Women Journalists Seek Respect, Recognition

By Caitlyn Nix

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Reporter Caitlin Williams

Caitlin Williams, a reporter and anchor for KWES NewsWest 9 in Midland, Texas, know first hand how challenging it can be to a woman in the public eye.

She receives occasional fan mail through her professional page from men asking for dates or professing their love. Williams’s generic response is “thanks for watching.” Fortunately, she said, such communication has never reached a point at which she felt uncomfortable.

But she has received less respect from some of her male coworkers.

“They make incredibly inappropriate comments that I’ve had to take to HR,” Williams said. “It’s insulting. I strive for a professional relationship with my coworkers. Nothing more.”

barbie

One of Mattel’s career Barbies is the glamorous “I Can Be a News Anchor” doll. Image from Amazon.com.

Williams is not alone. A recent ESPNW video of men reading mean tweets directed at women sportscasters brought to light the often highly sexualized abuse faced by women journalists, especially in the sports field.

Rachel Turnock, a sports reporter at KSAN-TV in San Angelo, Texas, said she has never felt disrespected by her male coworkers. However, one thing she dislikes about being a female sports reporter is that coaches sometimes hit on her.

“Not openly at interviews, but when I’ve seen them outside of work, they sometimes hug me and tell me I look nice,” Turnock said. “I just say ‘thank you,’ but I don’t want to be treated differently because I am a female.”

The focus on women’s appearance and their sexual objectification may in part explain why female journalists remain a minority. A recent report by The Women’s Media Center shows women  contribute to only 35 percent of evening broadcasts.

The longstanding disrespect for women in the broadcasting industry is illustrated in this clip from the show “30 Rock“:

There even fewer women sports journalists. Among Associated Press sports reporters, only 12 percent are female, shows a 2014 report from the Institute for Diversity and Ethics in Sport.

Kayla Chandler, a junior journalism major from San Marcos, Texas, said she believes women journalists are challenged because their work is often perceived as a threat.

“The main reason I think men take women less seriously in sports is because they feel intimidated that a girl can do what they can, and sometimes even better,” Chandler said.

This may explain the tendency to attribute women journalists’ success to sleeping with someone.

“The only way I think we can change the issue is by owning it, standing our ground when a guy or anyone tries to degrade us with our work.”

For example, ESPN reporter Sarah Spain told a Seattle Times blog that just two weeks into her job she heard a longtime beat reporter had told a team public-relations representative that she must be sleeping with a player because she was getting better stories than other reporters.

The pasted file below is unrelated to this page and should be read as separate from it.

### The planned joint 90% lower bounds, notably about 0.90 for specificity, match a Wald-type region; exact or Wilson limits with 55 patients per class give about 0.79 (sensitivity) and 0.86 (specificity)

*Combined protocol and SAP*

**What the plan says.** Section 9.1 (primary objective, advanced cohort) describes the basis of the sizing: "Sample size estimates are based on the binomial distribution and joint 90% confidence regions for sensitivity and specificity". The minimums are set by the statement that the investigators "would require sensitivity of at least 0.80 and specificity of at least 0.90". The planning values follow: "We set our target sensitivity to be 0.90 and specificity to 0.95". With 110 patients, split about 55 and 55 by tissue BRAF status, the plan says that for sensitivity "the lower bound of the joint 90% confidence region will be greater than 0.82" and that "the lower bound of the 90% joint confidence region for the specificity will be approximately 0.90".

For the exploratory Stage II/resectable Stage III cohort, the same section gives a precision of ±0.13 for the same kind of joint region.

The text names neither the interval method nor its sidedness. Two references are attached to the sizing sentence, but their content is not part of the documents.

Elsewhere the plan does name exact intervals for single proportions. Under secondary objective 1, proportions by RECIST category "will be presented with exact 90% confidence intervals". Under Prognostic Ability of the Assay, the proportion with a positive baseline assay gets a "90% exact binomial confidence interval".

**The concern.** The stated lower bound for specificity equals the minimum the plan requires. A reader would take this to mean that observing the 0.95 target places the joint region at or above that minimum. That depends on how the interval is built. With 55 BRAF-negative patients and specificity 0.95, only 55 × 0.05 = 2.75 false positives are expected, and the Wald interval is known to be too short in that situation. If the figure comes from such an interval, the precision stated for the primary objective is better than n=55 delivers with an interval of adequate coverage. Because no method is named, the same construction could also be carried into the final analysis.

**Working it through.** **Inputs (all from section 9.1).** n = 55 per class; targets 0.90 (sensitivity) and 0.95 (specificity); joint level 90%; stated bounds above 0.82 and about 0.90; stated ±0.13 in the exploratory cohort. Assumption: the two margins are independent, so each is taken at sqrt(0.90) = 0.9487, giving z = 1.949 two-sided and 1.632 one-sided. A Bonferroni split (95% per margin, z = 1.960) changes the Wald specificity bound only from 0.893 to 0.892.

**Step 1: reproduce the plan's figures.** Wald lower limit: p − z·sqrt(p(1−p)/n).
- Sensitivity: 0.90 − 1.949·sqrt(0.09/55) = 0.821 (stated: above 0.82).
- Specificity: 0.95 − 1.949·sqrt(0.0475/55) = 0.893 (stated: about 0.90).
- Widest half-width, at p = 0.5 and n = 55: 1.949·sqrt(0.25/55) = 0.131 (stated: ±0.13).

Philip Terrigno, who covered high school sports as the former high school sports editor at the Lubbock Avalanche-Journal, said he does not think women sports journalists are openly and chronically disrespected by their peers, overall. But he knows there are examples that show otherwise.

“I have not personally observed this in my professional experience, but I have read a great deal about instances of this taking place in the sports media,” he said.

Erica Taylor, an assistant professor of practice in the College of Media & Communication, was an athlete during her college career and has also worked in sports reporting and broadcasting. She said she was fortunate to have no substantial negative experiences in sports media.

“A lot of female reporters during the past 40 years have really helped pave the way for women to cover sports in more than ways than one,” she said.“I’ve actually had more positive experiences as a woman in the sports field. I’ve worked with men who have been absolutely professional and respectable.”

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Erica Taylor, assistant professor of practice. Picture from the TTU College of Media & Communication

There will be people who are going to challenge your work in any field, Taylor said. Her advice: surround yourself with people who truly do care about doing a good job, regardless of gender.

Despite all the trials most women face in the sports world, they are taking steps in the right direction.

The only way to stop this issue from continuing is to accept the fact that it happens and stand up to it. Women must take a stand and let men know that they are not the only ones that can work in sports.

To combat stigma and stereotypes, Taylor said, women journalists need confidence and extensive professional knowledge to answer any challenges.

Chandler is determined to stay strong in her future career.

“The only way I think we can change the issue is by owning it, standing our ground when a guy or anyone tries to degrade us with our work,” she said.

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